Unlike other dogs and animals, owning a Chihuahua raises many questions. One question you’re probably wondering right now is: “Why does my Chihuahua have floppy ears?” Chihuahuas are tiny, energetic dogs. If you’ve seen them, whether in movies or at a friend’s or neighbor’s, you’ll know that they have enormous eyes and firm, straight ears. While most people adore these features in Chihuahuas, they don’t know that Chihuahua puppies are born with floppy ears.
That’s right. Small, cuddly Chihuahua babies have folded ears at birth. All puppies, irrespective of their breed, start with floppy ears. As they mature, the cartilage in their ears develops. Eventually, they become ‘perky.’ Not all puppies end up with straight, firm ears—even in breeds that share this adorable feature with Chihuahuas. Worry not, for experts have a way to determine early on what kind of ears dogs like Chihuahuas will have when they reach adulthood. First, let’s look at a few reasons why Chihuahuas have floppy ears.
Most puppies develop and grow into their features as they mature. This could happen at around six months of age. Chihuahuas are no different—their puppies have soft ear cartilage that takes time to develop. If your Chi puppy is under six months of age, you have little reason to worry. However, if your baby Chihuahua’s ears continue to stay floppy as she matures, then you might have some investigating to do to understand ‘why.’
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Did you know that Chihuahua puppies start getting their adult teeth when they reach their fifth or sixth month? Before you ask, yes, teething and floppy ears are connected. The teething process causes the muscles holding the teeth to loosen and weaken, and as these muscles are also responsible for keeping the ears upright, they become weak and drop. Floppy ears could mean that teething is going smoothly for your little companion. The good news is that, unlike other causes, this one is only temporary.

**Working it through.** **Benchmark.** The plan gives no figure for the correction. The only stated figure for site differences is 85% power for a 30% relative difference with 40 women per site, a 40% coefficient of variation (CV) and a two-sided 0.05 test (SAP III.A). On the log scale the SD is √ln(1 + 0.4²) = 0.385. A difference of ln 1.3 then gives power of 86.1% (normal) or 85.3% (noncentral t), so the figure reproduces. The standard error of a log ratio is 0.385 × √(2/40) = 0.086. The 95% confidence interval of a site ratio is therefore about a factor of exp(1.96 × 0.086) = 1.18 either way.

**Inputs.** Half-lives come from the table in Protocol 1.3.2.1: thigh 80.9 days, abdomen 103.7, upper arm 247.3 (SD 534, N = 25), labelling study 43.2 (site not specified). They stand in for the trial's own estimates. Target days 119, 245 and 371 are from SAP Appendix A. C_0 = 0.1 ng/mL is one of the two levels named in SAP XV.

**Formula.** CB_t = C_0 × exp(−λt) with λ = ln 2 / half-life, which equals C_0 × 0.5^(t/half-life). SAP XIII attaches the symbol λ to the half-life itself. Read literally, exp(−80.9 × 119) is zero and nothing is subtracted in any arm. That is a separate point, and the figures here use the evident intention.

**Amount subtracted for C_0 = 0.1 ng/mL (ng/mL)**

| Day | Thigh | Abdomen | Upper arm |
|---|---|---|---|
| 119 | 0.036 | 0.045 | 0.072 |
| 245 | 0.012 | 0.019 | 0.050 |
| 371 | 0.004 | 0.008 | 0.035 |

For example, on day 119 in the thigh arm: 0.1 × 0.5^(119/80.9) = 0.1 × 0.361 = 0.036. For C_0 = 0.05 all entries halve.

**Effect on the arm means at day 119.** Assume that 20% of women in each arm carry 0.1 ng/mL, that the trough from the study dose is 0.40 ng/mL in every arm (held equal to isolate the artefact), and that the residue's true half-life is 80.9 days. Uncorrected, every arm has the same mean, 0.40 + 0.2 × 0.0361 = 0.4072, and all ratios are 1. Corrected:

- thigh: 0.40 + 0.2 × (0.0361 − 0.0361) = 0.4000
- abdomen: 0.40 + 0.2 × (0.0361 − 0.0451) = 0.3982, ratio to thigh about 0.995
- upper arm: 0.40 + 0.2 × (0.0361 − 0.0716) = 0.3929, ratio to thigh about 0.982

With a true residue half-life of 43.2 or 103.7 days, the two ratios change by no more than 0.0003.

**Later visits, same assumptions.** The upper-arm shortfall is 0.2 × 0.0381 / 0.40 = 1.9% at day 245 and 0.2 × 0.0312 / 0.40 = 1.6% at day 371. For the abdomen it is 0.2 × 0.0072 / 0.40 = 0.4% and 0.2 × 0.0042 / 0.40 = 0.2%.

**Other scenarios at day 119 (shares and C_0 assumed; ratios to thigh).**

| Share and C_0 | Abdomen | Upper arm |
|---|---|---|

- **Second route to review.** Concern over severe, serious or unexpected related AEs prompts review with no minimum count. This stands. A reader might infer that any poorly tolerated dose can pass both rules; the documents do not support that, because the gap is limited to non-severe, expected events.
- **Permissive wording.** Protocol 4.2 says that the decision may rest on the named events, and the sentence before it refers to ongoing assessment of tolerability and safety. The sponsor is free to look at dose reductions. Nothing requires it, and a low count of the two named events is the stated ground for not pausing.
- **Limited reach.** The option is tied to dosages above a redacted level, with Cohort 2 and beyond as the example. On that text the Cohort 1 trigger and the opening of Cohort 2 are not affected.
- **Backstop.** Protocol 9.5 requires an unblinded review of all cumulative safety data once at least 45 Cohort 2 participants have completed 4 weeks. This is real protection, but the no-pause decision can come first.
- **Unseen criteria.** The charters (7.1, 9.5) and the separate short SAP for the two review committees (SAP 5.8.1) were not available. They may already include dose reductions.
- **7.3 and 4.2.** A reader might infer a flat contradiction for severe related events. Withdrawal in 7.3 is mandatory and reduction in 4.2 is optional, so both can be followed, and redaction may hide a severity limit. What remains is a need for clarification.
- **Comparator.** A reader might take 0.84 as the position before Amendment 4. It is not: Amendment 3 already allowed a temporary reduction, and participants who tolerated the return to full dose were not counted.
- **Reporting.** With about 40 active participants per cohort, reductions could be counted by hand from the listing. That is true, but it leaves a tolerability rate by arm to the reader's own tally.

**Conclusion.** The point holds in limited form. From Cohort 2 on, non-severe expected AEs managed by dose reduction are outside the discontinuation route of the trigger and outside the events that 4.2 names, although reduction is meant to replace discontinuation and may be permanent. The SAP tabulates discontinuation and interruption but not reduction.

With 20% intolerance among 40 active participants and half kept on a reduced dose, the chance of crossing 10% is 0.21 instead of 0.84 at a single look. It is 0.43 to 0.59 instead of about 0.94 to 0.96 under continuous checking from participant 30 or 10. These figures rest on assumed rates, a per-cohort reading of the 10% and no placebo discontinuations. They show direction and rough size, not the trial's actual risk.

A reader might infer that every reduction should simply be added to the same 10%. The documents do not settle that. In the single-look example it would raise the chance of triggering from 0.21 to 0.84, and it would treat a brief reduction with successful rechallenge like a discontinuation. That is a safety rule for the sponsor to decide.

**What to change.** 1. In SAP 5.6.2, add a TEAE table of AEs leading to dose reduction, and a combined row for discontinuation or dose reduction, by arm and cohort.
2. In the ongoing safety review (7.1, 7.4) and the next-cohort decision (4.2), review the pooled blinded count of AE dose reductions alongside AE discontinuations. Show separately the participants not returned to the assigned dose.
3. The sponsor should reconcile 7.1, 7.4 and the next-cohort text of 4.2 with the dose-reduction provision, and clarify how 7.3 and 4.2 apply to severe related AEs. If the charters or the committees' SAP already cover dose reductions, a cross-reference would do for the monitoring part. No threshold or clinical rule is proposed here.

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All pet parents know the role that proper nutrition plays in ensuring that their fur babies grow and develop as they should. And we try. But sometimes, despite our best intentions, there is a gap—one that results in less-than-ideal nutrition levels for our pets. Malnourishment caused by an unhealthy or incomplete diet could affect your puppy in many ways. For instance, she may not have the healthy bones and muscle structure that support perky ears. If you’ve checked with your vet and are confident that there are no deficiencies in your Chihuahua baby’s nutrition level, then observe her appetite. If your puppy eats less than her calorie requirements, her muscles become too weak to hold up her ears. Be vigilant as a decrease in appetite could be the first indication of an illness or infection.
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Stress is a big reason for all kinds of physical changes in dogs, even though experts haven’t quite figured out how it affects their ears. What we do know is that floppy ears are indicative of a scared, nervous, or stressed dog. Your puppy could be anxious if exposed to loud noises, for instance. Floppy ears are normal during pregnancy too. If your Chihuahua baby is expecting, don’t worry about her ears. It is a temporary change. Chihuahuas are known to suffer from small dog syndrome, which means they get anxious around bigger dogs.